..     if x < self.items.length() - 1
..       return x + 1
..     return false
..   }
.. }
%> 
%> for it in Iterable() {
..   echo it
.. }
'Richard'
'Alex'
'Justina'

Overriding built-in functions


As previously discussed, the result of most built-in functions with a general exception for all methods with names in the format is_... support overrides from classes via decorators in the format @to_[method name]. For example, the abs() method can be overriden by implementing the decorator @to_abs(). The exception to this naming convenction are methods whose name are in the form to_... in which case the to_ prepend will be omitted.

For example:

%> to_string(200)
'200'
%> 
%> # without override
%> class Person {
..  var name = 'Kelvin'
.. }
%> to_string(Person())
Unhandled Exception: undefined method '@to_string' in Person
  StackTrace:
    File: <repl>, Line: 1, In: <script>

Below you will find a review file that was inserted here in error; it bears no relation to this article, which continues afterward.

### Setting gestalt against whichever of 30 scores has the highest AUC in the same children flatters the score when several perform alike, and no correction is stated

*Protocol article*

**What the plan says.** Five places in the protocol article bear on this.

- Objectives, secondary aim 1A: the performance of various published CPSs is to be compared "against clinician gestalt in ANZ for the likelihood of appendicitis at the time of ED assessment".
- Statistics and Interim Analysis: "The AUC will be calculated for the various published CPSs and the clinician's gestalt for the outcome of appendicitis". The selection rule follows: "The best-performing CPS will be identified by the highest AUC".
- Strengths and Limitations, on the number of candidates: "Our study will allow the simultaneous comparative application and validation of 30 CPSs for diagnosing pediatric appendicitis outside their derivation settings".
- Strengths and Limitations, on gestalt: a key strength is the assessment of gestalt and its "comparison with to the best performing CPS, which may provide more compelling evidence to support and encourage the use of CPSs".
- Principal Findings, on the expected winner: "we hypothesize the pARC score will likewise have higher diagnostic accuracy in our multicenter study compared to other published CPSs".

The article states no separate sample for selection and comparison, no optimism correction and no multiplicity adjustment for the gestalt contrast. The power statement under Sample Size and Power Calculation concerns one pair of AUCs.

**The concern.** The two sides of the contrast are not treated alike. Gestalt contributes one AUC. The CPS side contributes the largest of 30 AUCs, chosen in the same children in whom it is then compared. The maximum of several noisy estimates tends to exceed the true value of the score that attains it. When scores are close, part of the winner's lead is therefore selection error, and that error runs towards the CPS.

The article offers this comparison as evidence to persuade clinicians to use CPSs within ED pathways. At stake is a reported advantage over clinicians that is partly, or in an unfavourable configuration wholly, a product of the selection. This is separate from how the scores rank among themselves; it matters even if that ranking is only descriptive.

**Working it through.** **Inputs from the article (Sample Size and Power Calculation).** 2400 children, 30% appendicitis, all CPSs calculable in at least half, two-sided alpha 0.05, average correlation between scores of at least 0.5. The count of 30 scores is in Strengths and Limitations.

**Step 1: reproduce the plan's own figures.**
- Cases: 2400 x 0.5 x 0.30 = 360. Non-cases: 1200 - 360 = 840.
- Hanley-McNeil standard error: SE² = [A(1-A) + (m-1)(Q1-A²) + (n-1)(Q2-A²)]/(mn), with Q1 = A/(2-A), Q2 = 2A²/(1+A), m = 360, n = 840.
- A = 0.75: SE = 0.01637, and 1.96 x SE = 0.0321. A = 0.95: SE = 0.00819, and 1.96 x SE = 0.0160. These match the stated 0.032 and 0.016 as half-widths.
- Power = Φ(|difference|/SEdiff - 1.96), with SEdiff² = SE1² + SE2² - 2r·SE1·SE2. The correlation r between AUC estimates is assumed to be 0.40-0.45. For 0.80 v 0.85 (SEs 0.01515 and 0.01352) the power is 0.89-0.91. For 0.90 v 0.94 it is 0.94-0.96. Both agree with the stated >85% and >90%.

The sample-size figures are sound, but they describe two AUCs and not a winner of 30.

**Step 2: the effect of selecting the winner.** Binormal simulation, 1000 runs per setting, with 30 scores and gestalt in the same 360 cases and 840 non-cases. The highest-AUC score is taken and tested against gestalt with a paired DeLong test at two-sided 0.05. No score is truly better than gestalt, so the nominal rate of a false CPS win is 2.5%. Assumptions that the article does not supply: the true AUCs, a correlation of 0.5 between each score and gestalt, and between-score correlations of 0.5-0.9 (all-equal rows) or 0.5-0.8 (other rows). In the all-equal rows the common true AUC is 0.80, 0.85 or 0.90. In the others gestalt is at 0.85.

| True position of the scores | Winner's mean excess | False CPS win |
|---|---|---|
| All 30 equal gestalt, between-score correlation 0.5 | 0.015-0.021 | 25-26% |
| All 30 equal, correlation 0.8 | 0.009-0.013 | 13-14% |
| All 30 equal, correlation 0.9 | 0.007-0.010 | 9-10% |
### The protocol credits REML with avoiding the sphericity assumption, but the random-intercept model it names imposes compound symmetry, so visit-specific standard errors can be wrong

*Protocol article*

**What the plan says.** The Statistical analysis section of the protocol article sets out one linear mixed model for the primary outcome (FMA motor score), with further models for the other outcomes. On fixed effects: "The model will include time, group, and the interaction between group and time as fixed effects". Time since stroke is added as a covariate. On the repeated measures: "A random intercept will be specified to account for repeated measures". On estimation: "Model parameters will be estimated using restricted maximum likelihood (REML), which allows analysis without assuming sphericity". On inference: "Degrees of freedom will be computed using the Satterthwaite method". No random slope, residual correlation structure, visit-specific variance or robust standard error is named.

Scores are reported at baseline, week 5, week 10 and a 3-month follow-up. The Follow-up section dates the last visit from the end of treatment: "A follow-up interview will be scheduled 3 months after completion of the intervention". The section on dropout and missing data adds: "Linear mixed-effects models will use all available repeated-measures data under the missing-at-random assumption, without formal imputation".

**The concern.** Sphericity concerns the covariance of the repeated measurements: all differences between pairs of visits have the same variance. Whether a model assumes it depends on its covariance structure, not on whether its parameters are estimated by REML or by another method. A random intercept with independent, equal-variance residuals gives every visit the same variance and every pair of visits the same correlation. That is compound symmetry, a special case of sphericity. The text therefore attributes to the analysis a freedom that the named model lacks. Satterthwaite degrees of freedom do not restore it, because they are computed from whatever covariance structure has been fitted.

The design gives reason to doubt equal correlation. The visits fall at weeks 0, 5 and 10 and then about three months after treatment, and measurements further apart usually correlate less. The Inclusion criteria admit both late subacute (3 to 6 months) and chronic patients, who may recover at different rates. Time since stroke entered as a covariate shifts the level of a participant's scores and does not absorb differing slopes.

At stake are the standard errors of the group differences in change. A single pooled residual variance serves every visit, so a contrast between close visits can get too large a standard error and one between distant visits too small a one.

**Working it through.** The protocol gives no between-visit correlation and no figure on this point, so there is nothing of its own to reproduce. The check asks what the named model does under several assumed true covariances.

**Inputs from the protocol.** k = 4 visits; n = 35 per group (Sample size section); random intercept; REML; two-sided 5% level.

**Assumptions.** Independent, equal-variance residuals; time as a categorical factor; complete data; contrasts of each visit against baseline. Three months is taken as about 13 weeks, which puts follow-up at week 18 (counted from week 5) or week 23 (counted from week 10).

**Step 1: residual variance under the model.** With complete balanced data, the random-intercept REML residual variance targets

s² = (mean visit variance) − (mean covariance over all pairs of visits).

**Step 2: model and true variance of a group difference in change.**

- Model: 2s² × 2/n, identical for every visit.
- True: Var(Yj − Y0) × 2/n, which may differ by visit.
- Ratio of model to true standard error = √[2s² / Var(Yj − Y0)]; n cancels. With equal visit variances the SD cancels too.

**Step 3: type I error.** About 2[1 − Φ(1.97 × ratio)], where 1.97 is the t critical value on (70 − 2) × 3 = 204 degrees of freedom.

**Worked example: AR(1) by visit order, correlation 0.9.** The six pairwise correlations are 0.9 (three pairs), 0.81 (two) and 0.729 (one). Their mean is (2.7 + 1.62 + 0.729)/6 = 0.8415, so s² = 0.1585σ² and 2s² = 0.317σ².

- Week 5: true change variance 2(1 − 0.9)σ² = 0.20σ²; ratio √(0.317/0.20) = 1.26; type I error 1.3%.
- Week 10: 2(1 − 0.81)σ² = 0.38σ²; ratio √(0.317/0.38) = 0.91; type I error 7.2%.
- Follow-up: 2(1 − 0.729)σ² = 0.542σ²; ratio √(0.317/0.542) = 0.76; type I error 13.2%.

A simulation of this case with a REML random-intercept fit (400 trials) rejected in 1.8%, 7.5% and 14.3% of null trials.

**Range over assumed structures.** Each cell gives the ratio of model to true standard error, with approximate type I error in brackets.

%> 
%> # with override
%> class Person {
..   var name = 'Kelvin'
..   @to_string() {
..     return '<Person ${self.name}>'
..   }
.. }
%> to_string(Person())
'<Person Kelvin>'

The overriding decorator must accept n - 1 arguments, where n is the number of arguments of the original built-in functions. For example, the to_string() function accepts 1 parameter and the override @to_string() above accepts 1 - 1 = 0 arguments.

Check the builtin functions documentation for more information on the functions that support value overriding and those that do not.




Back to top

Copyright © 2021 Ore Richard Muyiwa. Distributed under the MIT license.